Neither we, nor Oxford’s students in modern history will be engaging with the “Ethics and Empire” programme, since it consists of closed, invitation-only seminars. Instead, we want students and the wider public to know that the ideas and aims of that project are not those of most scholars working on these subjects in Oxford, whether in the history faculty or elsewhere. We welcome continued, open, critical engagement in the ongoing reassessment of the histories of empire and their legacies both in Britain and elsewhere in the world. We have never believed it is sufficient to dismiss imperialism as simply “wicked”. Nor do we believe it can or should be rehabilitated because some of it was “good”.

James McDougall (fellow and tutor in modern history, Trinity College, Oxford, historian of the Middle East and North Africa, modern France and the French colonial empire.)

Hussein Omar (junior research fellow, Pembroke College, Oxford, historian of British-occupied Egypt and Sudan.)

Erin O’Halloran (DPhil candidate, St Antony’s College, Oxford, historian of empire and transnational connections in the Middle East and South Asia.)

Peter Hill (junior research fellow, Christ Church, Oxford, historian of the Arab world in the 19th century.)

Joanna Innes (professor of modern history, Fellow and tutor in modern history, Somerville College, Oxford, historian of Britain since the 18th century.)

Sneha Krishnan (junior research fellow, St John’s College, Oxford, a historical and cultural geographer working on gender and the aftermath of imperialism in South India.)

Rory McCarthy (fellow by examination, Magdalen College, Oxford, working on the politics of the Middle East.)

Miles Larmer (professor of African history, fellow of St Antony’s College, Oxford, historian of central and southern Africa in the mid-to-late 20th century.)

Marilyn Booth (Khalid bin Abdullah Al Saud professor for the study of the contemporary Arab world, fellow of Magdalen College, Oxford, working on the history of women’s writing in Arabic, the Arabic novel, and literary translation.)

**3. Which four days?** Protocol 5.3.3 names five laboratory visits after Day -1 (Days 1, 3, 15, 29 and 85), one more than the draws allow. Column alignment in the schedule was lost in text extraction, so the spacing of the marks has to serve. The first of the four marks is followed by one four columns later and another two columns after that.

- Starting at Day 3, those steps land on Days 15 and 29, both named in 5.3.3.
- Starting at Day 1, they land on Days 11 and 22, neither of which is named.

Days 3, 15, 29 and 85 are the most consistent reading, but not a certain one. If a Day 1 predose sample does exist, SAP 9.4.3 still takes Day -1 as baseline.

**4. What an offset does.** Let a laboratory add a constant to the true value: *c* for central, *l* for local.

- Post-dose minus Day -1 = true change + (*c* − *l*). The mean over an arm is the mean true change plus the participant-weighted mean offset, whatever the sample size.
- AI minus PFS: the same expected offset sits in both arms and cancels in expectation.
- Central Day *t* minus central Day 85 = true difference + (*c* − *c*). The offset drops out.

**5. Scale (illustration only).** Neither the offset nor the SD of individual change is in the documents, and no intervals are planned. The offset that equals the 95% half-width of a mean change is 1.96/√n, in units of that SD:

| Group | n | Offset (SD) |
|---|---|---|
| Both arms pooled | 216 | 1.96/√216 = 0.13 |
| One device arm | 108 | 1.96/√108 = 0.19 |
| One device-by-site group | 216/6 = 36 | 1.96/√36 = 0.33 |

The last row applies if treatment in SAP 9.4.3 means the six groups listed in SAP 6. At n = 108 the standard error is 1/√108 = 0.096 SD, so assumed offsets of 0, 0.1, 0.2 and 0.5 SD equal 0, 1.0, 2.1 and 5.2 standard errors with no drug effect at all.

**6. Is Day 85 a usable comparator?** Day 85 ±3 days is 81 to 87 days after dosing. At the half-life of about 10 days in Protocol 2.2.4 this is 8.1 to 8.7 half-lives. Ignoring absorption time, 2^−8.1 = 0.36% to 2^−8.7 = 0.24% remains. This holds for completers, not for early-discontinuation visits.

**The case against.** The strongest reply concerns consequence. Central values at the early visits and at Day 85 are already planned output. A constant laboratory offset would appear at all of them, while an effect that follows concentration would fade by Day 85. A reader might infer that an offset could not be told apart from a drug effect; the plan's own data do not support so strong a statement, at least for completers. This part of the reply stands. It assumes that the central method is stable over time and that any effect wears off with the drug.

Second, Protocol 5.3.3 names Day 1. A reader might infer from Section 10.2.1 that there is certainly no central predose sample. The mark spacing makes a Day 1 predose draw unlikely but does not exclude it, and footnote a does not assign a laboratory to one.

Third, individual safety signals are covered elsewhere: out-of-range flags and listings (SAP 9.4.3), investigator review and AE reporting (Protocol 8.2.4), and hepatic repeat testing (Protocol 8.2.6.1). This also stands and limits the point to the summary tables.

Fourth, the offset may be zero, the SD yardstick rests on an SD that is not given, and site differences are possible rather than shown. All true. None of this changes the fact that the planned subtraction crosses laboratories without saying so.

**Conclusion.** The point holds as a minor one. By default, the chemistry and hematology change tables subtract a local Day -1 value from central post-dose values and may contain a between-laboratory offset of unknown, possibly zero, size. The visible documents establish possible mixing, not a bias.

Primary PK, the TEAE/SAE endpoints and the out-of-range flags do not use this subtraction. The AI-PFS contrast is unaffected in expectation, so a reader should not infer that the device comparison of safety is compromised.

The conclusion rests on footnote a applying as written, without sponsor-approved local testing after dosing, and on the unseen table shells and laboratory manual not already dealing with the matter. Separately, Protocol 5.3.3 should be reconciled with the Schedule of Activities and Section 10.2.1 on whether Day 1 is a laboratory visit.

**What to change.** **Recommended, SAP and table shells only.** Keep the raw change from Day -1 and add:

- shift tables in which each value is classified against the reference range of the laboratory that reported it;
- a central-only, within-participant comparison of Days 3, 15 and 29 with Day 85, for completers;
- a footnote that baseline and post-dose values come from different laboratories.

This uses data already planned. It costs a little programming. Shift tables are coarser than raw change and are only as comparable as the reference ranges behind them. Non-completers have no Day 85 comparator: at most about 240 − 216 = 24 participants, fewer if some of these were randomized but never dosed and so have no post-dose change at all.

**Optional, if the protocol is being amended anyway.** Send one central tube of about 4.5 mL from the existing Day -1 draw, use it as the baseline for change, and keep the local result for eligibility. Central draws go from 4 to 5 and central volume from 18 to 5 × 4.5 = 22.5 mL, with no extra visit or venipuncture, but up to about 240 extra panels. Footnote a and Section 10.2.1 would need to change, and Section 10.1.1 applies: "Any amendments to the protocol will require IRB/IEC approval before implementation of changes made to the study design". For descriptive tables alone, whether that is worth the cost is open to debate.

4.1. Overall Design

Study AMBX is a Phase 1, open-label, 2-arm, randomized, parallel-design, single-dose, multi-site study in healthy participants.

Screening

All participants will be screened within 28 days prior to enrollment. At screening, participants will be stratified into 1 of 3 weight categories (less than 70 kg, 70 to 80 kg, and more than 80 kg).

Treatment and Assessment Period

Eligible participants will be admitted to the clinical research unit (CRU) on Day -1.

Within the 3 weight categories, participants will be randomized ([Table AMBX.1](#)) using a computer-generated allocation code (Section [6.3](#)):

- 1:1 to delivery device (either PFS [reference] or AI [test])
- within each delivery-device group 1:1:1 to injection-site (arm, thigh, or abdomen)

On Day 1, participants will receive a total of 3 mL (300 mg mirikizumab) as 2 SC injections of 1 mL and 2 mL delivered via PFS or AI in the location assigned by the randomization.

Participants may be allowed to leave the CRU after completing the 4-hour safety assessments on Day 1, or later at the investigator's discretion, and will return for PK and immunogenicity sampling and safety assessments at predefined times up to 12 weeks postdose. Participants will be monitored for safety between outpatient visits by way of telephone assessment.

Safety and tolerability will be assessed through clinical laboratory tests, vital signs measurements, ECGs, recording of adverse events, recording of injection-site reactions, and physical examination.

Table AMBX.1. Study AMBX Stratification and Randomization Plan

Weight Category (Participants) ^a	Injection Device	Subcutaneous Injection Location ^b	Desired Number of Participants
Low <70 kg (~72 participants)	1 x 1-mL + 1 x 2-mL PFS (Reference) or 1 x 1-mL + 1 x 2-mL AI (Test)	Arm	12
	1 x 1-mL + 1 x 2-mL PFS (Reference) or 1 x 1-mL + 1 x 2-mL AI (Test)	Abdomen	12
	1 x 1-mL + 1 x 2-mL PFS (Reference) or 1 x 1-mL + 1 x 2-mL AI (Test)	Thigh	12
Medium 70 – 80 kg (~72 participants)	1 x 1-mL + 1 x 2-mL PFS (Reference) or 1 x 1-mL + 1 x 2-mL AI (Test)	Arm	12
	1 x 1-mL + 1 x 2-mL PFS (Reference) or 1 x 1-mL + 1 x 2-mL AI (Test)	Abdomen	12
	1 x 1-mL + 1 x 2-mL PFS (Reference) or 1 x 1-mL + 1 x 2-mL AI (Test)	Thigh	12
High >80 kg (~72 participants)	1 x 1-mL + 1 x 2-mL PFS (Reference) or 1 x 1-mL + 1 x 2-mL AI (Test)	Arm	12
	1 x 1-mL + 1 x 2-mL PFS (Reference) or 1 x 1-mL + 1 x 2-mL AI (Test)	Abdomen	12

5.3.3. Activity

Mohamed-Salah Omri (professor of Arabic and comparative literature, fellow of St John’s College, Oxford, working on modern Arabic and world literatures.)

Laurent Mignon (associate professor of Turkish, Fellow of St Antony’s College, Oxford, working on modern Turkish literature and intellectual history.)

Michael Joseph (DPhil candidate in history, Pembroke College, Oxford, co-convenor of the Race and Resistance research programme, The Oxford Research Centre in the Humanities, working on British and French imperialism in the 20th century Caribbean.)

Katherine Ibbett (professor of French, fellow of Trinity College, Oxford, working on the French in the early modern Americas.)

Walter Armbrust (associate professor, Faculty of Oriental Studies, Albert Hourani Fellow of St Antony’s College, Oxford, working on popular culture, politics and mass media in Egypt.)

Max Harris (examination fellow in law, All Souls College, Oxford, working on constitutional and human rights law, including indigenous rights.)

Faisal Devji (university reader in modern South Asian history, Fellow of St Antony’s College, Oxford, working on Indian political thought, modern Islam, ethics and violence in a globalized world.)

Chihab El Khachab (junior research fellow, Christ Church, Oxford, working on the anthropology of media and technology in contemporary Egypt.)

Amelia Bonea (postdoctoral researcher, St Anne’s College, Oxford, historian of South Asia and the British empire.)

Eskandar Sadeghi-Boroujerdi (postdoctoral research associate, St Cross College, Oxford, working on modern Iranian intellectual and political history.)

Beth Kume-Holland (predoctoral research fellow, History Faculty, Oxford, historian of imperialism and civil rights in modern America.)

Karma Nabulsi (associate professor of politics and international relations, fellow of St Edmund Hall, Oxford, working on the political thought and history of anti-colonialism.)

Valeria Rueda (career development fellow, Pembroke College, Oxford, economist and economic historian working on sub-Saharan Africa.)

Polly O’Hanlon (professor of Indian history and culture, fellow of St Cross College, Oxford, social and intellectual historian of India.)

Christina de Bellaigue (fellow and tutor in modern history, Exeter College, Oxford, historian of 19th century Britain and France.)

Kate Tunstall (fellow and tutor in French, Worcester College, Oxford, co-director of the Oxford Amnesty Lectures, working on the Enlightenment.)

Flair Donglai Shi (DPhil candidate in English, The Queen’s College, Oxford, working on comparative anglophone and sinophone literature and “Yellow Peril” studies.)

Souad Lamrani (doctoral student in political philosophy at the Université de Paris IV-Sorbonne, academic visitor and resident at the Maison Française, Oxford, working on migration and racialized borders.)